Home > Digital Platforms > Digital Platforms as Institutions

Digital Platforms as Institutions

platforms-as-institutionsHow should we understand digital platforms from an institutional perspective?

The paper, “Digital Platforms and Institutional Voids in Developing Countries”, suggests a four-layer model of institutional forms, and illustrates this using ride-hailing platforms as an example.

Layer 1: Digital Institutions.  Platforms themselves are institutions into which digitised routines and rules have been designed based on the digital affordances of the platform. Ride-hailing examples include algorithmic decision-making such as driver—customer matching, or price setting.

Layer 2: Digitally-Enabled Institutions.  Some institutional functions rely on digitised routines and rules within the platform but involve human intermediation.  Ride-hailing examples include checks on driver credentials for market entry, or adjudication of deactivation decisions.

Layer 3: Business Model Institutions.  These are broader rules and routines determined by the platform company as part of its business model, which govern participation in the platform but which exist outwith the digital platform.  Ride-hailing examples include control over vehicle entry into the market, determination of driver employment status, or setting the balance of supply and demand.

Layer 4: Stakeholder-Relation Institutions.  These are the connections or disconnections to other market or domain institutions.  Ride-hailing examples include relations to external stakeholders such as government agencies and trade unions.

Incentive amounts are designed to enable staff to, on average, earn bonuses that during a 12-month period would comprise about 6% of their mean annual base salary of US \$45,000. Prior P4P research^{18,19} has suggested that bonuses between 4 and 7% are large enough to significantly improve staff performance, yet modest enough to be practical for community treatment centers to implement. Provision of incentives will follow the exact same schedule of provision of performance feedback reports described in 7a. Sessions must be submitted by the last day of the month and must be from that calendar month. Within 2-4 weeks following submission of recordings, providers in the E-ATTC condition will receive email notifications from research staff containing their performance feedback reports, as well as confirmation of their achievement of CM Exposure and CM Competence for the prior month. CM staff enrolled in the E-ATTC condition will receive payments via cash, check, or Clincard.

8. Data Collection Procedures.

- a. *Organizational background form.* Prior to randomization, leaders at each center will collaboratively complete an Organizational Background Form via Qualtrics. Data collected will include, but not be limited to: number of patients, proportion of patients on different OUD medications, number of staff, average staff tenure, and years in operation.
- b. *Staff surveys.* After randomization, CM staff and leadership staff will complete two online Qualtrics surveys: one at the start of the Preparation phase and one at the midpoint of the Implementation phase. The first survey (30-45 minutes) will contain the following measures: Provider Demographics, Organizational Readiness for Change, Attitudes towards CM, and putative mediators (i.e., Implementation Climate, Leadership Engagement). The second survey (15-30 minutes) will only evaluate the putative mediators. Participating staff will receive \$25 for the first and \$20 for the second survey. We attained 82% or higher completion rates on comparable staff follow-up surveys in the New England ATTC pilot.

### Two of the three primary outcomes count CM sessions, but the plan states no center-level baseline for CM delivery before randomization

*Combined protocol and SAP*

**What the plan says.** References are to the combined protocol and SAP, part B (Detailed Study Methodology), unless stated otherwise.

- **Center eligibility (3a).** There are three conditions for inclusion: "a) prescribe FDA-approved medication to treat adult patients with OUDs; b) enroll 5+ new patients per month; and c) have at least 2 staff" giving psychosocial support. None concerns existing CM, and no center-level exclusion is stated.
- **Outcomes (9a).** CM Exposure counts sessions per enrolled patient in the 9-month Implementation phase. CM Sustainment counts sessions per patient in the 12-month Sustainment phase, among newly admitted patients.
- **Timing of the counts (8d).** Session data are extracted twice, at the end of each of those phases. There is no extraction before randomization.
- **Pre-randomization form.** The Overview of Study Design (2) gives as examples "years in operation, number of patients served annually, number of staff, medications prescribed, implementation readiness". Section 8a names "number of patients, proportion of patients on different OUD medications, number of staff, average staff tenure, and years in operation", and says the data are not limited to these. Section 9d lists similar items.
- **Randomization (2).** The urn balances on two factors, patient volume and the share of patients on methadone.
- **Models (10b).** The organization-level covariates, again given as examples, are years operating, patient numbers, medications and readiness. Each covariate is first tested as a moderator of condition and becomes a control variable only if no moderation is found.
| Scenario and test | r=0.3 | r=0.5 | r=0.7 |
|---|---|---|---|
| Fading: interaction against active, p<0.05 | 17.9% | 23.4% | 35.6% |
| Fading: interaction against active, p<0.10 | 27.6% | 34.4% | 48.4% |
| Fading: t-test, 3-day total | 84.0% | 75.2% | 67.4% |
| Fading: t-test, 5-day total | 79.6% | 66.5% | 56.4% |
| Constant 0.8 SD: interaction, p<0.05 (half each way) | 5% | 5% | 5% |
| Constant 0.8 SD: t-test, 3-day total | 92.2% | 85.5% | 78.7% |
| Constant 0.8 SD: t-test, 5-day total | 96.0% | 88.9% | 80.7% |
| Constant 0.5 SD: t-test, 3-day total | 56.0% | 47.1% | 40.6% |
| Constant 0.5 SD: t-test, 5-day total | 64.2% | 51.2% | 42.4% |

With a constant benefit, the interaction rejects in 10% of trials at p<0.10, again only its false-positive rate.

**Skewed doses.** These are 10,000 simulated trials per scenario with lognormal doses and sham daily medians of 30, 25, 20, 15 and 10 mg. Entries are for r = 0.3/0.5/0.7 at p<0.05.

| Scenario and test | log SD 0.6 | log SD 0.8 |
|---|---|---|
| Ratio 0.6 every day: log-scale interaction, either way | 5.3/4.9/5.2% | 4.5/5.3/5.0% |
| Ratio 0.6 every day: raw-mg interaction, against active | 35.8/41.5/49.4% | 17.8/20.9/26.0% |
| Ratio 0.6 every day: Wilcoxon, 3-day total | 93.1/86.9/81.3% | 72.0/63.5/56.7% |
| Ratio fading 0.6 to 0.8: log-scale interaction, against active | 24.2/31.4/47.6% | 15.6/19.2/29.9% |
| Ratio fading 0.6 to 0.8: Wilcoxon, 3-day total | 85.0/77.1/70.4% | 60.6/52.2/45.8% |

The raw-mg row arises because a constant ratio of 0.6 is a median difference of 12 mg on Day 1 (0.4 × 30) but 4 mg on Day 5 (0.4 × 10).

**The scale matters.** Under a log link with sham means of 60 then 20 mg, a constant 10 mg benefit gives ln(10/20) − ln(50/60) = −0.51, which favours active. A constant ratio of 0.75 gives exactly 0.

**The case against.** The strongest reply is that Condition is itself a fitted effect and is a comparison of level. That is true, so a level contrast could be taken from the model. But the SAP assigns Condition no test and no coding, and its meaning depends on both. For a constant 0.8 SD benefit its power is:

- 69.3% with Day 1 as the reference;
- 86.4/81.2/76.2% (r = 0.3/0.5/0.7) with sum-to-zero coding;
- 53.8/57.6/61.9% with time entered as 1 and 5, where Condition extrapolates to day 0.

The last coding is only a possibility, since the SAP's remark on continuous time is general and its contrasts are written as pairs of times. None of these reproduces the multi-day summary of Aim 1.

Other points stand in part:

Analysis of field evidence from Colombia and South Africa suggests that the first two types of institution are associated with the filling of prior institutional voids, and with market improvements.  The latter two institutional forms are more related to the maintenance, expansion or creation of institutional voids, and to market inequalities.

We look forward to further work applying and revising this institutional model of platforms.

  1. No comments yet.
  1. No trackbacks yet.

Leave a Reply

Fill in your details below or click an icon to log in:

WordPress.com Logo

You are commenting using your WordPress.com account. Log Out /  Change )

Google photo

You are commenting using your Google account. Log Out /  Change )

Twitter picture

You are commenting using your Twitter account. Log Out /  Change )

Facebook photo

You are commenting using your Facebook account. Log Out /  Change )

Connecting to %s

This site uses Akismet to reduce spam. Learn how your comment data is processed.

%d bloggers like this: